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Wilson Seeks to Lift Cougar Protections : Wildlife: Governor cites frequent attacks in signing bill to put the issue before voters. Environmentalists accuse him of scare tactics in trying to reopen hunting.

October 13, 1995|CARL INGRAM | TIMES STAFF WRITER

SACRAMENTO — Citing increasingly frequent attacks by mountain lions, Gov. Pete Wilson signed a bill Thursday asking voters to repeal special protections they enacted five years ago to spare the animals from hunters.

The action--which must be ratified by voters in the March primary election--drew immediate criticism from the conservationist Mountain Lion Foundation and the Sierra Club as a use of "scare tactics" designed to restore the hunting of lions for sport.

Wilson's approval also seemed certain to reignite the emotional campaign waged in 1990 over Proposition 117, which gave the lions protected status.

Wilson cited the mountain lion as a "symbol of California's rugged wildlife," but said two fatal attacks on women last year and other lion incidents he described as occurring at a "rate of nearly one per day" are reasons enough to repeal the protections.

"It is our obligation to do whatever we can to increase the margin of safety for citizens who might be threatened by lions," the governor said in a statement announcing the signing of the bill (SB 28) sponsored by state Sen. Tim Leslie (R-Carnelian Bay).

Leslie's proposal, a similar version of which was killed last year in the Legislature, would repeal the voter-enacted ban on sport hunting of lions. But the bill fell short of declaring an open season on the estimated 4,000 to 6,000 cougars in the state.

Instead, the measure gives the state Fish and Game Department the authority to develop management plans for lions, just as it does for other non-endangered animals, including deer and bears.

In parts of the state where the lion population is deemed "overabundant," the agency would designate zones for their removal. Peace officers, game wardens and unspecified "designees" of the department would be authorized to kill mountain lions in the zones.

But J. William Yeates, of the lion foundation, said designee "is a euphemism for hunter. Designee was amended into the bill to replace the term hunter ." He said the bill also would authorize the killing of mountain lions for eating other animals.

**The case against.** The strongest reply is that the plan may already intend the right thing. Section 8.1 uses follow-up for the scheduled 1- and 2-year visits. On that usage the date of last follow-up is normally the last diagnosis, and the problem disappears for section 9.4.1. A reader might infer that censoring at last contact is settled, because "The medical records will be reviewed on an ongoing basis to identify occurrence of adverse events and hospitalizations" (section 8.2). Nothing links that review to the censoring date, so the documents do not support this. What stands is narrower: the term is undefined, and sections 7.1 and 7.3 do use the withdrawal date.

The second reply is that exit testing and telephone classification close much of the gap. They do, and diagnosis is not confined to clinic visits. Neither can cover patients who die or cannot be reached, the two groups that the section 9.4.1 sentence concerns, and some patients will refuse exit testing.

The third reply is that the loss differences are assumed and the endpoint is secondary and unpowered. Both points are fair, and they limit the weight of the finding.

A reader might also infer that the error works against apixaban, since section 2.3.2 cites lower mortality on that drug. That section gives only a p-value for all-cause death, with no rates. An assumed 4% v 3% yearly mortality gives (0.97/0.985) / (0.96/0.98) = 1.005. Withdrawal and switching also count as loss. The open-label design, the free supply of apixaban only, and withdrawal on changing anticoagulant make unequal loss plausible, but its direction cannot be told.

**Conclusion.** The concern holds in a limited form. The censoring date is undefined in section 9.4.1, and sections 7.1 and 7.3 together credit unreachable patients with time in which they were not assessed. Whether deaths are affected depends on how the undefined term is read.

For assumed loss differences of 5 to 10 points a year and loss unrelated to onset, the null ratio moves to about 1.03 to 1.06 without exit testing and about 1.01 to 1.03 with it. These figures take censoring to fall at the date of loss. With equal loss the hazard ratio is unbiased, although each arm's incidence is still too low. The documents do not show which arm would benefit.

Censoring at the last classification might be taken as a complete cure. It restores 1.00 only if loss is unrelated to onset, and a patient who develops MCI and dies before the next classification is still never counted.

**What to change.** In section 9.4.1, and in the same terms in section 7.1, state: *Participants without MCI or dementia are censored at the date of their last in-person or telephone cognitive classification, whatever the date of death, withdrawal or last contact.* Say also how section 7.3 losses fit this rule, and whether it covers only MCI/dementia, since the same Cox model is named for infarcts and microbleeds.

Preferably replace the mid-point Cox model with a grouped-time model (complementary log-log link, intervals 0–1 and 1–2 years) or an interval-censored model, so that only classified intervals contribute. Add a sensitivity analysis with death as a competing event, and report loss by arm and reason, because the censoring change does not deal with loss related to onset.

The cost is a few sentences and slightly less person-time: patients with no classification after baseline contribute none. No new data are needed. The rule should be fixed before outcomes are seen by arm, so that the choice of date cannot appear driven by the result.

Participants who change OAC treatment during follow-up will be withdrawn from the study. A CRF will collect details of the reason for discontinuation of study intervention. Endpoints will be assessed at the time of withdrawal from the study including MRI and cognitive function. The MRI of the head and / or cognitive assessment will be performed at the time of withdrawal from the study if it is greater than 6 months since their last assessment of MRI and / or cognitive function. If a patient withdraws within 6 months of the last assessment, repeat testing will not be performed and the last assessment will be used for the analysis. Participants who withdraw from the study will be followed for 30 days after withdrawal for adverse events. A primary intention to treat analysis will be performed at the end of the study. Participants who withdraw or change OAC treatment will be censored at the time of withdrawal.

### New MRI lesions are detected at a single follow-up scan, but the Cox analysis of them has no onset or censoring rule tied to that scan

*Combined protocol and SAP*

He said backers of the repeal campaign, including cattle and sheep ranchers, hunter organizations and various business interests, will do "everything to disguise the reality that what they are really going to do is open up hunting of mountain lions."

A moratorium on hunting mountain lions was established in 1972, but since then their populations have exploded, Fish and Game officials say. The sleek cats no longer roam only the vast wilderness of California, but have increasingly become familiar hunters in swiftly expanding suburban neighborhoods.

Wilson cited the deaths of two women joggers who were killed by cougars last year. Fish and Game officials said there have been six cougar attacks on humans in the last five years in California. Additionally, there were 322 attacks on livestock and pets last year, they said.

Currently, Proposition 117 can be amended only by a fourth-fifths vote of the Legislature, a rare occurrence, or by voters in a statewide election. In this case, the Leslie bill would affect the law by allowing the Legislature to make changes to lion hunting by a majority vote.

Proposition 117 outlaws the hunting of mountain lions for sport, but permits the killing of cougars if they menace livestock or are considered an "imminent threat" to humans.

In another action, Wilson also signed legislation by state Sen. Herschel Rosenthal (D-Van Nuys) that gives the Department of Corporations an extra $1.4 million for increased regulation of health maintenance organizations.

The industry has come under fire from enrolled members, who say that health maintenance organizations are insensitive to dealing with their complaints.

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